JVC Everio GZ-MG300 review: JVC Everio GZ-MG300

3 stars

CNET Editors' Rating

The Good Attractive price; compact design; holds hours of video.

The Bad No eye-level viewfinder, mic input, or headphone jack; persistent video compression artifacts.

The Bottom Line The near-identical models of the JVC Everio GZ-MG300 series--the MG330, MG335, MG360 and MG365--are budget-priced, hard-drive-based camcorders that are nice enough, but produce typical low-budget video.

6.4 Overall
  • Design 7.0
  • Features 6.0
  • Performance 6.0
  • Image quality 6.0

With long recording times and convenient operation, hard-disk-based camcorders are quite tempting, especially when coupled with the relatively low prices for standard-definition models. That's true of the lowest-end camcorders in JVC's veteran Everio G series, which typically cost in the neighborhood of $350 to $450.

The Everio GZ-MG3xx models come in a variety of flavors, though they're nearly identical in terms of features, performance, and image quality. The MG330 has a 30GB hard drive and comes in silver, blue, or red; the 60GB MG360 comes in black. Each of these two models has a sibling offering bundled with a Share Station dock, which is denoted by a model number ending in "5." The MG335 comes in silver or white, while the MG365, like the MG360, comes only in basic black. The dock provides S-Video and FireWire ports. For this review, we tested an MG330.

First and foremost, the whole of the MG300 series are very compact camcorders, measuring only 4.5 inches wide by 2.7 inches tall by 2.2 inches deep, and weighing about 12.7 ounces with battery. That's small enough to be of little consequence, even if you hold it for several hours. Unlike the touch screen, joystick, or jog dial controls used by other manufacturers, JVC has a unique Laser Touch control bar--a clever blue-light LED vertical touch-sensitive strip at the left of the 2.7-in LCD screen, which lets you quickly skim through all the menu selections. You make the actual selections with five small, recessed buttons at the bottom of the LCD. This arrangement is surprisingly functional. Frequently needed items sit at the top level of the menus, including video quality, gain control (for low-light shooting), aspect ratio (16:9 or 4:3), scene exposure modes, and backlight compensation. One level deeper into the manual settings menu reveals exposure compensation, manual focus, white balance, shutter speed, and metering options.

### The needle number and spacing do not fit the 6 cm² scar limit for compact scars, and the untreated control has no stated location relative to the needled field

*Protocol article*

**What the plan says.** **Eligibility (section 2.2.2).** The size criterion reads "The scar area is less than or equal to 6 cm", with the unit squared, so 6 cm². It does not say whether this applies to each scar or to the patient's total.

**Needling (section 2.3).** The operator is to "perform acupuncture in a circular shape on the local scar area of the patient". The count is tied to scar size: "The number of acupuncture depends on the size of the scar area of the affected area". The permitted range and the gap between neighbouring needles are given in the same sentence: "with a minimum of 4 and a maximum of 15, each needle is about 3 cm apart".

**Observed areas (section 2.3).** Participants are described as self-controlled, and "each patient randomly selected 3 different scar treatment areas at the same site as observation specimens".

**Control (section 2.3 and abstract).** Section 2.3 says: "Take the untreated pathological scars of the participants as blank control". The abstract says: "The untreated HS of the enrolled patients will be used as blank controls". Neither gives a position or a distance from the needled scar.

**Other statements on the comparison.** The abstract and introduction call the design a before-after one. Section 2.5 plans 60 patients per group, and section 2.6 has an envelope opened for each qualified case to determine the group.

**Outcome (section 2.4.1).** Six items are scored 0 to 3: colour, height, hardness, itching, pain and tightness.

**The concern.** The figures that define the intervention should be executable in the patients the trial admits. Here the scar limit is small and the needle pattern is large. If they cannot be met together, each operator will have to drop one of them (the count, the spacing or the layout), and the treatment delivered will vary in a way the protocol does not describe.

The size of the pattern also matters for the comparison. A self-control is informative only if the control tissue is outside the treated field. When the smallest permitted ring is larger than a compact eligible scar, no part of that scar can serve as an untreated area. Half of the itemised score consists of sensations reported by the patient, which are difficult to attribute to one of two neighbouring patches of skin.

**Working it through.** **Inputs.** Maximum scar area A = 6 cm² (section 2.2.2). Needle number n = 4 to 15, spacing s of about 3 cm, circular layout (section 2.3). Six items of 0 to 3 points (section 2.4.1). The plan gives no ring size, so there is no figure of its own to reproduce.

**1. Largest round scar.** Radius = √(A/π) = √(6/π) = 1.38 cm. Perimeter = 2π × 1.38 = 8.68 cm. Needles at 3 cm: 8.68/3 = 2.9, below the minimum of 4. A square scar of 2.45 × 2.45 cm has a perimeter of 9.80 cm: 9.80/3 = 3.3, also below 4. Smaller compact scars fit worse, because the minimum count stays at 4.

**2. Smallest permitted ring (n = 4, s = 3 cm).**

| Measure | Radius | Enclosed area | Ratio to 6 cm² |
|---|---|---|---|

The camcorder offers a typical bundle of features for the money. It uses a 1/6-inch charge-coupled device sensor with 680,000-pixel resolution--pretty conventional for a standard definition camcorder--along with a 35x zoom lens and 2.7-inch wide-screen LCD monitor. Sadly, but unsurprisingly, no viewfinder is present.

It records MPEG-2 video in four quality modes with varying bit rates: Ultra Fine (8.5Mbps), Fine (5.5Mbps), Normal (4.2Mbps) and Economy (352x240 at 1.5Mbps). Though recording time increases as you decrease bit rate, quality also degrades, and Ultra Fine quality isn't so good that it can afford to decrease. With the 30GB hard drive, the camcorder's recording times range from about 7 hours in Ultra Fine mode to just over 37 hours in Economy; for the 60GB models, that doubles to 14 hours and 74 hours, respectively. You can also record video and stills to a Micro SD card. JVC includes a composite video/stereo RCA cable for TV playback, and bundles a CD of CyberLink software for transferring your video content from the camcorder to your Windows computer for further editing. You can also simply copy the files to your Mac or PC.

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